Monday, October 5, 2009

Barmbrack - Irish Halloween Bread - Blue Monday



The landmark Campanile, Trinity College Dublin. The college, established in 1592, is home to scholars and men of letters some famous, some forgotten. Among the blessed are Jonathan Swift, Oliver Goldsmith, Oscar Wilde and Samuel Beckett. Trinity College has a deservedly proud heritage. While it's not well known, the Irish, including some matriculating at Trinity, revel in the celebration of Somhain, a Halloween festival that includes a parade and boisterous bonhomie to mark the end of summer and All Saint's Eve. All holidays have special trappings and this one is no exception. The zealous celebrate with costumes and special food. Some of the foods associated with the Somhain are colcannon, a potato dish, and barmbrack, a confection sweeter than a bread but less rich than cake.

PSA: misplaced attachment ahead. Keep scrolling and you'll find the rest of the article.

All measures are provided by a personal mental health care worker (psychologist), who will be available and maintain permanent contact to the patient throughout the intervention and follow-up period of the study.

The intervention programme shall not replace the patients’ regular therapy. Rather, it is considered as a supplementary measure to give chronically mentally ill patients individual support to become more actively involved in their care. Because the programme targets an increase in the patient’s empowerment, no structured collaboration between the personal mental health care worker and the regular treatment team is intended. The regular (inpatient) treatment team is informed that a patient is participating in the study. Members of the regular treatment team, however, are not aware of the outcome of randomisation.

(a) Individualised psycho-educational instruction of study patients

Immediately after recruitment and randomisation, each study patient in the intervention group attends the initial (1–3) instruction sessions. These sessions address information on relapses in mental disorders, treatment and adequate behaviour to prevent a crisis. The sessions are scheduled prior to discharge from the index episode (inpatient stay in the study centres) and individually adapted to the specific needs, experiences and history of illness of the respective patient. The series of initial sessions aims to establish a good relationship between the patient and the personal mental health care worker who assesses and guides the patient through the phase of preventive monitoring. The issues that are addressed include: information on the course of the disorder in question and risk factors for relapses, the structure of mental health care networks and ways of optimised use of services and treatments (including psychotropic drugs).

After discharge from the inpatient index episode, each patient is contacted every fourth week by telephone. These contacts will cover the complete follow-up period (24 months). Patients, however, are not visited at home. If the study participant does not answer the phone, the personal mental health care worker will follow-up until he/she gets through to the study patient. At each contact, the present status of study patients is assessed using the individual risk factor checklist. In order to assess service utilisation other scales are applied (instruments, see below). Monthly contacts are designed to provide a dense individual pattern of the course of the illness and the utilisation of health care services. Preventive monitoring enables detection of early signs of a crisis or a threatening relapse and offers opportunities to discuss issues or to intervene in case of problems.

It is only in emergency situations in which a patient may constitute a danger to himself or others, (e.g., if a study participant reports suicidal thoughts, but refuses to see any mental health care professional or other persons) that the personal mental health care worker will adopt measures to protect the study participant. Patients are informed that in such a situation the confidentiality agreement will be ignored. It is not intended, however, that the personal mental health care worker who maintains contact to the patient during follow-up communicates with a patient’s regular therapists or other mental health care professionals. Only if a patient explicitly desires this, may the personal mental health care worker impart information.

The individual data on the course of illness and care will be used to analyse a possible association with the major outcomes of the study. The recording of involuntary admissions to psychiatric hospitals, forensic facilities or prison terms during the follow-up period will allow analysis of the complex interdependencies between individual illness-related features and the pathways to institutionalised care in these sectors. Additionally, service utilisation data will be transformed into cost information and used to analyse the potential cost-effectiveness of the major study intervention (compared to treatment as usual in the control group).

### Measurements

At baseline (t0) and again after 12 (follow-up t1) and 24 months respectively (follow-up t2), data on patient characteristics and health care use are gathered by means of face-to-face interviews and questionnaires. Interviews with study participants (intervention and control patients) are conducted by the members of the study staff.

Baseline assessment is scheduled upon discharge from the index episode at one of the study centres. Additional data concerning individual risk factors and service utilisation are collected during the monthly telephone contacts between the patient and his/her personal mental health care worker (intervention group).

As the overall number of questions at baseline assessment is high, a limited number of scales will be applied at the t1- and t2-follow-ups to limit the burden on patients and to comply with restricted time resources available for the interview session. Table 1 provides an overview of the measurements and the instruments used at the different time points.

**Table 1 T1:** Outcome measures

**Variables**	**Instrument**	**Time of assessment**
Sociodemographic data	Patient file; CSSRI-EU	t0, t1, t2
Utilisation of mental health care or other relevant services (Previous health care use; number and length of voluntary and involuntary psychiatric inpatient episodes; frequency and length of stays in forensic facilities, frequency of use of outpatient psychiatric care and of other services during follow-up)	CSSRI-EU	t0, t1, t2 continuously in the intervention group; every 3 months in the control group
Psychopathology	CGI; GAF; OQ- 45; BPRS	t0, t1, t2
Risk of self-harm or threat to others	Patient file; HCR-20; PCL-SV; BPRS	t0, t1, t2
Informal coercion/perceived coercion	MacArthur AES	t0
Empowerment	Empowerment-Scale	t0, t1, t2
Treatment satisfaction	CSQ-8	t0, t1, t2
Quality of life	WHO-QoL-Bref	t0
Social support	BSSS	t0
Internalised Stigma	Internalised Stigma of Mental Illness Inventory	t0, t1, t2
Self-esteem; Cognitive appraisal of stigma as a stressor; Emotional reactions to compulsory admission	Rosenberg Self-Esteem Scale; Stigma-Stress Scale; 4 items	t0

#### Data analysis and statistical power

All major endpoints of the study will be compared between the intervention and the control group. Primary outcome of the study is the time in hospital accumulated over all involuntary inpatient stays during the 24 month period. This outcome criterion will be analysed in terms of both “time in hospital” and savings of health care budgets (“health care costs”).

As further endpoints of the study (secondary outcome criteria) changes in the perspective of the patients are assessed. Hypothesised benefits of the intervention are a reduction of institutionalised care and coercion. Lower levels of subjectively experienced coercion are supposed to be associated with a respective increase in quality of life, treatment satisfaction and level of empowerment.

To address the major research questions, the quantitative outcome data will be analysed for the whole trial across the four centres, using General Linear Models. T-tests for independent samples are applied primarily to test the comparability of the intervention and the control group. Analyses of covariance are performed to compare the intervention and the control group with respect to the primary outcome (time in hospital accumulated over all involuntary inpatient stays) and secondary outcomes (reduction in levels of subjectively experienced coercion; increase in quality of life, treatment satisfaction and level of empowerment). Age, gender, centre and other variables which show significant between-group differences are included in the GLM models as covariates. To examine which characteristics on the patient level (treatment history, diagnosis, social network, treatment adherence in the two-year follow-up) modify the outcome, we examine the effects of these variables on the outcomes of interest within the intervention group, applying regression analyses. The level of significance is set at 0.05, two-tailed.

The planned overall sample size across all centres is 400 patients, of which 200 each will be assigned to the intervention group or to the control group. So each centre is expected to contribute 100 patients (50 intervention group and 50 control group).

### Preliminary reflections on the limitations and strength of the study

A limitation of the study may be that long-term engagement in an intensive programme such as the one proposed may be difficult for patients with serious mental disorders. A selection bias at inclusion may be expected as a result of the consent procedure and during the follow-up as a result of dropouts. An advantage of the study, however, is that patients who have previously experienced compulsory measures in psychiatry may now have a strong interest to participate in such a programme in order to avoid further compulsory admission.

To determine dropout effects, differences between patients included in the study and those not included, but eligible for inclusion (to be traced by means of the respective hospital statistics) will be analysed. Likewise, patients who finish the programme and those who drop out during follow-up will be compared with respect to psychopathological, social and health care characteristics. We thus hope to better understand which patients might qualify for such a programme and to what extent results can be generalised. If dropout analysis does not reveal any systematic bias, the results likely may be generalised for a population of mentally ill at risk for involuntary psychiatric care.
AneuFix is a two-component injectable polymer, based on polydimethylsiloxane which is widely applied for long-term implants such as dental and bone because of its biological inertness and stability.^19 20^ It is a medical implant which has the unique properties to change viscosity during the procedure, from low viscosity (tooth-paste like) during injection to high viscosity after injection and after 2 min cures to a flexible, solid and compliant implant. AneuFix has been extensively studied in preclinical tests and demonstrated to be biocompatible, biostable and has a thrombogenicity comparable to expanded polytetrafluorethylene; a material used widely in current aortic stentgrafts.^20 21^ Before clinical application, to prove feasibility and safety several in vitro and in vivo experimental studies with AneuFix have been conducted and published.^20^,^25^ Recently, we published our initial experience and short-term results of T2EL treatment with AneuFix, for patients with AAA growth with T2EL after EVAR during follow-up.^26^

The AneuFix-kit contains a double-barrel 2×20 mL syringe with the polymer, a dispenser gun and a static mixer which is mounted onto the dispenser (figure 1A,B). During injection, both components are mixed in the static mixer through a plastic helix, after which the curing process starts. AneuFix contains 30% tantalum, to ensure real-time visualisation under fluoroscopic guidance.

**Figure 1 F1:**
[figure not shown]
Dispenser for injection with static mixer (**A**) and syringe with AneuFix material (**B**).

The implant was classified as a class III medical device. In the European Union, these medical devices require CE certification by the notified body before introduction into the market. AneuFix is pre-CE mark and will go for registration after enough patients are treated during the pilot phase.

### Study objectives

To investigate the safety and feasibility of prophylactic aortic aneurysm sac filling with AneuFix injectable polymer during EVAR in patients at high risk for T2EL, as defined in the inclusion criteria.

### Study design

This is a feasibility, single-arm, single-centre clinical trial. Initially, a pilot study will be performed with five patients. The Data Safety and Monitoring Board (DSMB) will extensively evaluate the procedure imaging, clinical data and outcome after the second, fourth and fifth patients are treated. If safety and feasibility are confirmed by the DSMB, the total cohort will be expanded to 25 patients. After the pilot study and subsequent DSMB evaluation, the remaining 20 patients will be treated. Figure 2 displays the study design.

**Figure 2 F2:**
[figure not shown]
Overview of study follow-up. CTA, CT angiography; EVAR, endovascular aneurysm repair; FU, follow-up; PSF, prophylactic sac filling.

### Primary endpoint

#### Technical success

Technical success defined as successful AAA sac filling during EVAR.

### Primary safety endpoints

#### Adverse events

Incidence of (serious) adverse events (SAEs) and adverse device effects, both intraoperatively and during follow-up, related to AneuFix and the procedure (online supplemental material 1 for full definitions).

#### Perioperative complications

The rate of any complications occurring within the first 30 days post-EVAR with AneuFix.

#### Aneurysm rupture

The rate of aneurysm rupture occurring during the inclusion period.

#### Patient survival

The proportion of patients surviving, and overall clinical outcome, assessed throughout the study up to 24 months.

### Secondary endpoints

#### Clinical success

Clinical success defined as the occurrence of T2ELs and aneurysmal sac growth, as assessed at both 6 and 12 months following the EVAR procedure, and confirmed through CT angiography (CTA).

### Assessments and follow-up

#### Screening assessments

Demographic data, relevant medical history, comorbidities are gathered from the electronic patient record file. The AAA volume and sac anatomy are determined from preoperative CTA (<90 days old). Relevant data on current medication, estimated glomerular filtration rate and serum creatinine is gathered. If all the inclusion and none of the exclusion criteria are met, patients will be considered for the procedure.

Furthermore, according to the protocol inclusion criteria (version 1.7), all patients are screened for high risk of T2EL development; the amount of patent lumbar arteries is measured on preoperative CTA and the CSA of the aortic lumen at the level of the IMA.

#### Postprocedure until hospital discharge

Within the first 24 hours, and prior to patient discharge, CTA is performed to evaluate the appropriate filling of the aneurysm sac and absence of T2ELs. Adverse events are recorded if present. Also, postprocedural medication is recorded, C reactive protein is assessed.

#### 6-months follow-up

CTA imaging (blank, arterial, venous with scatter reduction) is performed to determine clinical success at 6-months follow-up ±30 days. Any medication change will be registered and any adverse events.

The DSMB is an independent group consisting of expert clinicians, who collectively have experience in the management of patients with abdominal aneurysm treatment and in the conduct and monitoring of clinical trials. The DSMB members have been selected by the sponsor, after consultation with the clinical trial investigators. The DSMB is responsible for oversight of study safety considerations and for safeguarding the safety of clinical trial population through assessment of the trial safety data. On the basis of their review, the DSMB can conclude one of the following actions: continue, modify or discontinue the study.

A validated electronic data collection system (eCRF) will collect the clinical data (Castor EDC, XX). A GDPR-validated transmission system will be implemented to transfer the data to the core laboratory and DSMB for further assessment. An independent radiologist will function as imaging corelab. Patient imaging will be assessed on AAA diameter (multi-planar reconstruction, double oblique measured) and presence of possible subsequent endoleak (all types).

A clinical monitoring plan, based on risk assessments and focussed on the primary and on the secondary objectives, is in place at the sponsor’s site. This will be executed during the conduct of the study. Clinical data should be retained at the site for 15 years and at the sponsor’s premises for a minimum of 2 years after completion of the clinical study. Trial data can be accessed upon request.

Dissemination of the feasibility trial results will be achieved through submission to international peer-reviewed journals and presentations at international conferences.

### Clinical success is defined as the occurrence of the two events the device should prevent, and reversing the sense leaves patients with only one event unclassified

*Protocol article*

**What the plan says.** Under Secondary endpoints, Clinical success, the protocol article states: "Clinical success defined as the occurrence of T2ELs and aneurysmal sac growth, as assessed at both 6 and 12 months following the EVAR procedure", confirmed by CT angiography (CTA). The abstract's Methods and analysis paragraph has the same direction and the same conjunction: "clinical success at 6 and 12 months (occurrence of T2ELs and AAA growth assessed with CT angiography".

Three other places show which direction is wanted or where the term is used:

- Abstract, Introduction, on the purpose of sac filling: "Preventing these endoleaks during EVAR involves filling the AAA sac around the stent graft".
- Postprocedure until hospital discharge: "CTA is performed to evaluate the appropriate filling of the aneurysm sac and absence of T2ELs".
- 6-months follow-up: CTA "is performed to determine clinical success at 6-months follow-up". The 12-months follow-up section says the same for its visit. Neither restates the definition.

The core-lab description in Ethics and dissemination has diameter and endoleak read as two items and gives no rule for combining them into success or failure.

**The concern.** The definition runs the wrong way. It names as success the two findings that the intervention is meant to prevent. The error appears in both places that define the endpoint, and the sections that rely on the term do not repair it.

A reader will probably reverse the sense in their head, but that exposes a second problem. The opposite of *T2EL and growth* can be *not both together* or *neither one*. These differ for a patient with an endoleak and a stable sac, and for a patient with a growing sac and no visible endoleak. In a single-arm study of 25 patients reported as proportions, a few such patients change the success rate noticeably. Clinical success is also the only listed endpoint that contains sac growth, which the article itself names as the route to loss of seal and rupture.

Both Van Morrison and James Joyce mention barmbrack, a yeasted sweet bread that's traditionally served on Halloween in Ireland. The Irish sometimes called it Báirín (top) Breac (dirty or speckled). Years ago the yeast to raise the bread dough was skimmed from the top of a vat of fermenting beer, the Bairin. The dried fruit was the Breac. It is the custom in Ireland to place trinkets into the bread dough. The charms determine if luck in the coming year will be good or bad. If a pea is found, the finder will not marry. If a coin is found, good fortune and wealth can be anticipated. A small stick indicates a bad or violent marriage, a piece of cloth poverty and a ring an impending marriage. Some cakes contain all these objects and fate is determined by what's in the slice of cake you receive. For the superstitious it's not unlike a crap shoot. Like many women, I seed my bread in such a way that only good luck is bestowed on any who are at my table. The bread is not difficult to make and I'm a bit surprised that the tradition has faded in so many Irish-American families. Soda bread is still made for St.Patrick's day but there are precious few families that still make barmbrack for Halloween. I have a pointer that will make your bread exceptional. In Ireland, the raisins and currants are steeped in tea for 24 hours before baking. At Chez Mary, they bathe in Jameson's Irish Whiskey. I have the happiest raisins in the Pacific Northwest. This is a lovely sweet bread. I hope you'll try it. Here's the recipe.